srmorgan's avatar

Daloon’s answer is terrific

One other point, don’t de-motivate them. Most people WANT to do a good job, they are not, by nature, slackers or goof-offs or just along for the ride.
They are there because they are getting paid, maybe not enough, but they are earning a living, supporting their families and hopefully getting some satisfaction out of their production.

The last thing you should ever do is yell at or berate or dress down or severely criticize a subordinate in front of any one else. If someone has made a major error or really screwed up, the discussion is done behind a closed door, face to face, and maybe with a third person in the room (to avoid harassment charges).

At my first job after I got my MBA I worked for a manager who was in many ways a great boss, but he had the nasty habit of, when finding an error or something he disagreed with, of saying LOUDLY “what are you stupid or something”??
Watching someone’s face just sag when being berated like that was just painful and it did not motivate anyone else to “shine”.

Now, 32 years later, I run a small department and while I might show someone an error at his or her desk and tell them what I want, I won’t get overly critical unless it is in private or off in a corner somewhere. You have to show respect under all circumstances.

SRM

NaturalMineralWater's avatar

@daloon I am 29.. yes I’ve had some management classes but like i mentioned, they provided me with all the generic answers.. I was looking for specific events

@srmorgan yes, personal insults accomplish nothing.. and a good point about most people wanting to do a good job.. sometimes i wonder but.. i do need to keep that in mind

wundayatta's avatar

@NaturalMineralWater: I’m not sure what you mean by specific events. Are you talking about motivational events? Like Tony Robbins workshops or something?

I don’t know about you, but I think that stuff is bullshit. They were going to do one of those where I work. They wanted to advertise it as listening to the community, but what they planned on doing was lecturing the community, and maybe giving out an award or two. In other words: a snow job. Or marketing.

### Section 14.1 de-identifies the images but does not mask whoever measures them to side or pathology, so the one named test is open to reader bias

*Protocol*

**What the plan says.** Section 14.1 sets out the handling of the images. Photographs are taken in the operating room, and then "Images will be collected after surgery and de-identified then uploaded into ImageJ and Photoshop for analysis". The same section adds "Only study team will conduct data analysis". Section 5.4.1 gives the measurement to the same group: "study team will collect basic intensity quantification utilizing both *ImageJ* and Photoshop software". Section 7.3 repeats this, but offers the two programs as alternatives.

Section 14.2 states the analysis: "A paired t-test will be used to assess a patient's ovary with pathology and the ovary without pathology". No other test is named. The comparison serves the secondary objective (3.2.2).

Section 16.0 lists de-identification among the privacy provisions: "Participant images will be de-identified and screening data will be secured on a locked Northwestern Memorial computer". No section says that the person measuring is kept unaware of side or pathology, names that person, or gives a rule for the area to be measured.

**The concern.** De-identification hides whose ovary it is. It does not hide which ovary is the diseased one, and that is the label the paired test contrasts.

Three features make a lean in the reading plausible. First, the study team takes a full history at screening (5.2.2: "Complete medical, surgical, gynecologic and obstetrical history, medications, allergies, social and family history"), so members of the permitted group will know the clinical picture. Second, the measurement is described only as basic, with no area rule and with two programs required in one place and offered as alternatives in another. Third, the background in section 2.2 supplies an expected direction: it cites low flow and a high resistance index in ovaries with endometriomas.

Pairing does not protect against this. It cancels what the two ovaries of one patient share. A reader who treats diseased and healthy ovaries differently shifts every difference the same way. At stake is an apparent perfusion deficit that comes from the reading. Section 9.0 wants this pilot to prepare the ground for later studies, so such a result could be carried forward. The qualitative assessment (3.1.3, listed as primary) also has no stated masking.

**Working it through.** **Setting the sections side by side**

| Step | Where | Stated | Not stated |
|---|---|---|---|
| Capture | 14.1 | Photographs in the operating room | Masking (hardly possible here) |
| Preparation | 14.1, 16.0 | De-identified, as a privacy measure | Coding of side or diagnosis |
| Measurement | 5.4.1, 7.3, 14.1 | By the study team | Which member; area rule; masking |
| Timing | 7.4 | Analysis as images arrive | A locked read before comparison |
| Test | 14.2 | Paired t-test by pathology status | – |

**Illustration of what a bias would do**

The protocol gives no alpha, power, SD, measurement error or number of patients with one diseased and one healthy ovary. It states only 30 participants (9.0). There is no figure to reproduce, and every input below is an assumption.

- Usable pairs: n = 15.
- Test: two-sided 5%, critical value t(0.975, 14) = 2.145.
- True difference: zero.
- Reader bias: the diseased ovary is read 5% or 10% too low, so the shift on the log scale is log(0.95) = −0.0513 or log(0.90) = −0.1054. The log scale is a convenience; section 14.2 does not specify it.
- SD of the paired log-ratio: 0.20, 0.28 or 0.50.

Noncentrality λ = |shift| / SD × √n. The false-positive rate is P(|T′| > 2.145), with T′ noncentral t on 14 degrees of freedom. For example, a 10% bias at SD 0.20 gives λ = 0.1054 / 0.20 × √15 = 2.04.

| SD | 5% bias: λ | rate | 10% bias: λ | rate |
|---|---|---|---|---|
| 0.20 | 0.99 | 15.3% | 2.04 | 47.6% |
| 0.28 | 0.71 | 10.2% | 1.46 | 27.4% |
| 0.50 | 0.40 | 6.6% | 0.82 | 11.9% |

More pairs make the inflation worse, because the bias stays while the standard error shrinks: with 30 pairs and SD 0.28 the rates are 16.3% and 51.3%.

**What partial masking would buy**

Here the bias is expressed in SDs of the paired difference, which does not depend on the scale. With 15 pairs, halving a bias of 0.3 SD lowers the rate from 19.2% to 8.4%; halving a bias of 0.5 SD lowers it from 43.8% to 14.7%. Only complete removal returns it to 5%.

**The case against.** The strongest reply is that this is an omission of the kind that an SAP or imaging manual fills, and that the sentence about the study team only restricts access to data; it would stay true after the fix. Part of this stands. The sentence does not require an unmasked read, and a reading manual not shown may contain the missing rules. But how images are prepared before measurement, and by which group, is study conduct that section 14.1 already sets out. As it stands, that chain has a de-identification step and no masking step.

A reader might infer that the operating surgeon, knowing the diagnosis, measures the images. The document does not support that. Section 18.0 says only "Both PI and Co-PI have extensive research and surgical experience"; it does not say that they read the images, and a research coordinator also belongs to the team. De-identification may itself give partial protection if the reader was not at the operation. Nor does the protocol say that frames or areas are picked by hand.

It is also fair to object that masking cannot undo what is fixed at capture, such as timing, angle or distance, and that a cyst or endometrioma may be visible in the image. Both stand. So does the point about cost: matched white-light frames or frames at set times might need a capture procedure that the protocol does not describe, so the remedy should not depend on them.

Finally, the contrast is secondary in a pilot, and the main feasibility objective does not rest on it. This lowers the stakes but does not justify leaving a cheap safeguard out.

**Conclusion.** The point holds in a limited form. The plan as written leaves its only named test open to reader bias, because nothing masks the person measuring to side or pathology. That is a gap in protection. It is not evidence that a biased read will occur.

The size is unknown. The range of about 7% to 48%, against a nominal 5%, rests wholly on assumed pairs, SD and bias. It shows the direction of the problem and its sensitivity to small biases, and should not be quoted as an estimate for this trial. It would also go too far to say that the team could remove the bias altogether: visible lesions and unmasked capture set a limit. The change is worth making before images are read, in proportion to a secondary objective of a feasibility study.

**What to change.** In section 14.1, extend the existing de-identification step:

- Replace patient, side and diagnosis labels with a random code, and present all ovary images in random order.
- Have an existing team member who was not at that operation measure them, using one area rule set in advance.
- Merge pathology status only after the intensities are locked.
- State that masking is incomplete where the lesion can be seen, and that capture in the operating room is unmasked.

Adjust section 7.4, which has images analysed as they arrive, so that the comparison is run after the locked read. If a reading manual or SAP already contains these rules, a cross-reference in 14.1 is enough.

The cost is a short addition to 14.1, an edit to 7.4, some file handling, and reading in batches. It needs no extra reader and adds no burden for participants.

Maybe some people get a boost from a company picnic or softball game or quizzo night, but it will be shortlived if you don’t do the stuff I was talking about above. Real motivation comes from real work at developing trust and respect. There are no quick fixes.

NaturalMineralWater's avatar

maybe “event” was the wrong word… maybe incident? i dunno..

wundayatta's avatar

Do you have examples of the kind of thing you’re looking for?

Response moderated (Spam)
wundayatta's avatar

Research says you have to pay them well enough. If you don’t, the praise means nothing, and is seen as cheapness and actually demotivates. However, if you pay enough, then more pay won’t motivate them any more. Then, you are correct. Praise really helps.

Having never been paid properly, praise always seemed hollow to me. I always did my work for my own pride, not because of anything the boss said. But I’ve never known if I did good or bad work, because I could never trust my boss’ opinion on that.

Actually, what happened with my most recent job was that my boss disappeared. I figured that was the best praise. He feels he can trust me to do what is needed and to do it right. He has always fought for more money for me, but there is little he can do since I am working under a labor agreement. If I want more money, I need to go elsewhere.

himanshuagarwal101's avatar

Motivate your employee is not a challenge anymore. It’s very simple if you want to motivate your employee so you have to make them understand to come to office daily. I think you should make your office look very beautiful with full of space. You should appraise your employees work and choose employee of the month and give rewards to them. You can create social event as well in the office. And the most important thing doesn’t afraid to ask for feedback.